Protective orders preventing litigation counsel from participating in the prosecution of litigation-related patents are commonplace.  The Biologics Price Competition and Innovation Act (“BPCIA”), for example, provides a default protective order for the pre-litigation exchange of confidential information between the brand company and biosimilar applicant “provided that such attorneys [with access to the confidential information] do not engage, formally or informally, in patent prosecution relevant or related to the reference product.”  42 U.S.C. § 262(l)(1)(B).

Prosecution bars are intended to prevent the use of confidential information obtained for litigation to strategically amend patent claims. Versata Software, Inc. v. Callidus Software Inc., 2014 U.S. Dist. LEXIS 40469 (D. Del. Mar. 12, 2014) (“[T]he Federal Circuit has recognized that ‘strategically amending or surrendering claim scope during prosecution’ can implicate competitive decision-making…thus giving rise to a risk of inadvertent use of confidential information learned in litigation.”).  These restrictions, however, could prejudice brand companies in light of the increasing trend among generic and biosimilar applicants to file IPR proceedings on the same patents that are at issue in litigation.  Particularly where litigation counsel for the biosimilar applicant is leading both the litigation and the IPR attacks on the branded product patents, the brand company may be at a severe disadvantage if its litigation counsel is not permitted to defend patents involving the same issues and prior art raised in litigation.

The Federal Circuit recognized the potential problems associated with prosecution bars in In re Deutsche Bank Trust Co. Ams., 605 F.3d 1373, 1381 (Fed. Cir. 2010), and counseled courts to address these competing concerns.  The Court explained that “denying access to [a party’s] outside counsel on the ground that they also prosecute patents for [that party] is the type of generalization counseled against….The facts, not the category must inform the result.” 605 F.3d at 1379 (internal citation omitted).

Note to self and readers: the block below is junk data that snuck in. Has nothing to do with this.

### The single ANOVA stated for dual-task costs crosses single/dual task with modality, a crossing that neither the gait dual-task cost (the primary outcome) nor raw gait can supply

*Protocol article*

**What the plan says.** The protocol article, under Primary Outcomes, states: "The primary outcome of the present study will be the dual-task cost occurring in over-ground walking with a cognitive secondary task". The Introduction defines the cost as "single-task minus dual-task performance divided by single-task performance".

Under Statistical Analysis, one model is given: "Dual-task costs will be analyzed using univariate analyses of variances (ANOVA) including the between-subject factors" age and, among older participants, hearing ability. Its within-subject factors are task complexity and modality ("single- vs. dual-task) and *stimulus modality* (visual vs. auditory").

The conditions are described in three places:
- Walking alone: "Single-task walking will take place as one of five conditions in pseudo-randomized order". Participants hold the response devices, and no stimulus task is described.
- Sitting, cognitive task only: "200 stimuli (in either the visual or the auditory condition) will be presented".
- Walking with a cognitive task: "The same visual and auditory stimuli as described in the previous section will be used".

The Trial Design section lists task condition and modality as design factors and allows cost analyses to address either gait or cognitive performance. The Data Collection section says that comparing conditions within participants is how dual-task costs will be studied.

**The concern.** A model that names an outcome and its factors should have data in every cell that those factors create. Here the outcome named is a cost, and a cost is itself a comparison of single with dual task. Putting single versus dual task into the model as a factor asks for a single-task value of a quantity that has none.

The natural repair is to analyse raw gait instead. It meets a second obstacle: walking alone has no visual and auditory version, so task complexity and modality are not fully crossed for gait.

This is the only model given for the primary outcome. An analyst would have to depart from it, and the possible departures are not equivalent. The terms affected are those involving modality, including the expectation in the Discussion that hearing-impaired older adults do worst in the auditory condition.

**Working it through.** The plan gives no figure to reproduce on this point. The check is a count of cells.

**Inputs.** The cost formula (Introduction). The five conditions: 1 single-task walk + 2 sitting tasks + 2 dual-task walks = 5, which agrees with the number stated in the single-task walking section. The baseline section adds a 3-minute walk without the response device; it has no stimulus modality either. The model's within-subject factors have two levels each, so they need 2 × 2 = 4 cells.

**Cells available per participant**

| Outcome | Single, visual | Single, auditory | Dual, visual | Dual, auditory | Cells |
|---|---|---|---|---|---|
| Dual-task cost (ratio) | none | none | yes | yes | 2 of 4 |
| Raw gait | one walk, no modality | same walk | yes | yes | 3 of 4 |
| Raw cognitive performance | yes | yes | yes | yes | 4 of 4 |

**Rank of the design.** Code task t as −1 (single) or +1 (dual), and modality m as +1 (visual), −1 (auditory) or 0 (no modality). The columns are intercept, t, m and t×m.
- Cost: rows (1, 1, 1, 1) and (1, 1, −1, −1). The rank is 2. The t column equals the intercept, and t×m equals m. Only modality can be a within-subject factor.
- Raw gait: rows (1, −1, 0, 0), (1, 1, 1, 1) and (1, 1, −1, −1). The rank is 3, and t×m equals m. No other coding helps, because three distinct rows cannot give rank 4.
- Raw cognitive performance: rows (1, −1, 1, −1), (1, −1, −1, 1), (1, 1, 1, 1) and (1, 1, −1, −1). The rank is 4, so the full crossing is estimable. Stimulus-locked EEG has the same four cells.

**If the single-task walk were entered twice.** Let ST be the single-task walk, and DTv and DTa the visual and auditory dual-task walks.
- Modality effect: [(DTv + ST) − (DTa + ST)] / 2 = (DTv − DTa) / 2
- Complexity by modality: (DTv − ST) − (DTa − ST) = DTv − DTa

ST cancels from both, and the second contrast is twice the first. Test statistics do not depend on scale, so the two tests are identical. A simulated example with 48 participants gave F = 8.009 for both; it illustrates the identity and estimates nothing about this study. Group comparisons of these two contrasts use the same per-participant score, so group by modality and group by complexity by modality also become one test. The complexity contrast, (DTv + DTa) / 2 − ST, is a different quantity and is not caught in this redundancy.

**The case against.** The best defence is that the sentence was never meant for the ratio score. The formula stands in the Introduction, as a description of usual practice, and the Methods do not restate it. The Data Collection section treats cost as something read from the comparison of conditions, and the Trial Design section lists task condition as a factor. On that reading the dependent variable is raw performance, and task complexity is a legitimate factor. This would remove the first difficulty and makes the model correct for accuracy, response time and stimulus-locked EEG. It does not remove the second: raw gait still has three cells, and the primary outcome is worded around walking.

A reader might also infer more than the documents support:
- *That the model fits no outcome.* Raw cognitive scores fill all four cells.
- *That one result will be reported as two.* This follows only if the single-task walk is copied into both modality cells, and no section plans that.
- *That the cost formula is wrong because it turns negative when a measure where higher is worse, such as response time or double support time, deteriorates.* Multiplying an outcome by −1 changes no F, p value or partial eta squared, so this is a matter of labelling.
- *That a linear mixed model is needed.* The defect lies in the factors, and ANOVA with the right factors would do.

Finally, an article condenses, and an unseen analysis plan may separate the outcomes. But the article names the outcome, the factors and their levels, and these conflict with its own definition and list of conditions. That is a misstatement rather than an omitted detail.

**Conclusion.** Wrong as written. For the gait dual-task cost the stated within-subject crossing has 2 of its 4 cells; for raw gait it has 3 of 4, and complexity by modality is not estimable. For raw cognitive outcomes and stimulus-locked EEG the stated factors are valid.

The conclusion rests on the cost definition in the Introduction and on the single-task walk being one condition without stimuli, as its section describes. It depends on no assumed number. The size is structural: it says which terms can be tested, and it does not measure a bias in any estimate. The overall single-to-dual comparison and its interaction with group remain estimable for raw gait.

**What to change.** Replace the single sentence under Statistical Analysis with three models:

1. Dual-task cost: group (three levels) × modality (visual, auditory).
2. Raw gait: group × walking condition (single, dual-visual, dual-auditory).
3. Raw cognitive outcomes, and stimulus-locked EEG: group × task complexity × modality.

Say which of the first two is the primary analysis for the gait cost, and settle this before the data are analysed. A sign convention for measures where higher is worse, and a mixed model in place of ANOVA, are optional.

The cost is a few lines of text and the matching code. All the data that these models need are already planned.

In keeping with the Federal Circuit’s decision in Deutsche Bank, district courts in recent cases have been liberal in allowing trial counsel to be involved in IPR proceedings, post-grant proceedings, and reexaminations. See, e.g., Endo Pharmaceuticals Inc. v. Amneal Pharms Inc., et al., No. 1:12-cv-08115-TPG-GWG (S.D.N.Y. Aug. 13, 2014) at *25 (“Amneal’s protective order, which states that Dechert may not become ‘involved in prosecution of patent applications,’ does not bar Dechert from participating in the inter partes review proceedings.”); Accord Affinity Labs of Tex., LLC v. Samsung Elecs. Co., 2013 U.S. Dist. LEXIS 188485 (E.D. Tex.Nov. 18, 2013) (similarly limiting prosecution bar to permit litigation counsel to participate in post-grant proceedings); John v. Lattice Semiconductor Corporation, No. C 12-04384 PSG (N.D. Cal. May 7, 2013) at *6-7 (permitting plaintiff’s counsel to participate in re-examination proceedings “where, as here, reexamination or review proceedings are really nothing more than an extension of the litigation in the district court….[I]f the PTO and district court are just two fronts in the same battle, allowing a limited role for a patentee’s litigation counsel while prohibiting counsel from crafting or amending claims is reasonable.”); Grobler v. Apple Inc., 2013 U.S. Dist. LEXIS 65048 (N.D. Cal. May 7, 2013), at *5 (“a limited rather than complete bar on litigation counsel’s reexamination and review activities…strikes the right balance.”); EPL Holdings, LLC v. Apple Inc., 2013 U.S. Dist. LEXIS 71301, 9-10 (N.D. Cal. May 20, 2013), at *9-10 (“The Court concludes that [ ] litigation counsel…may participate in third-party initiated review proceedings so long as counsel is prohibited from assisting in any crafting or amendment of patent claims.”).

Exercising care in negotiating protective orders is crucial to ensure the sound resolution of protective order issues.  Moreover, to spare both parties and courts from burdensome motion practice, counsel representing brand companies should try to negotiate prosecution bars that permit litigation counsel to be involved in IPRs, PGRs and reexaminations.  This is consistent with a recent decision by the Patent Trial and Appeal Board (“PTAB”) that held that an IPR “is a trial, adjudicatory in nature and constitutes litigation.” Google Inc. v. Jongerius Panoramic Techs., LLC, No. IPR2013-00191, Paper No. 50, at 4 (P.T.A.B. Feb. 13, 2014).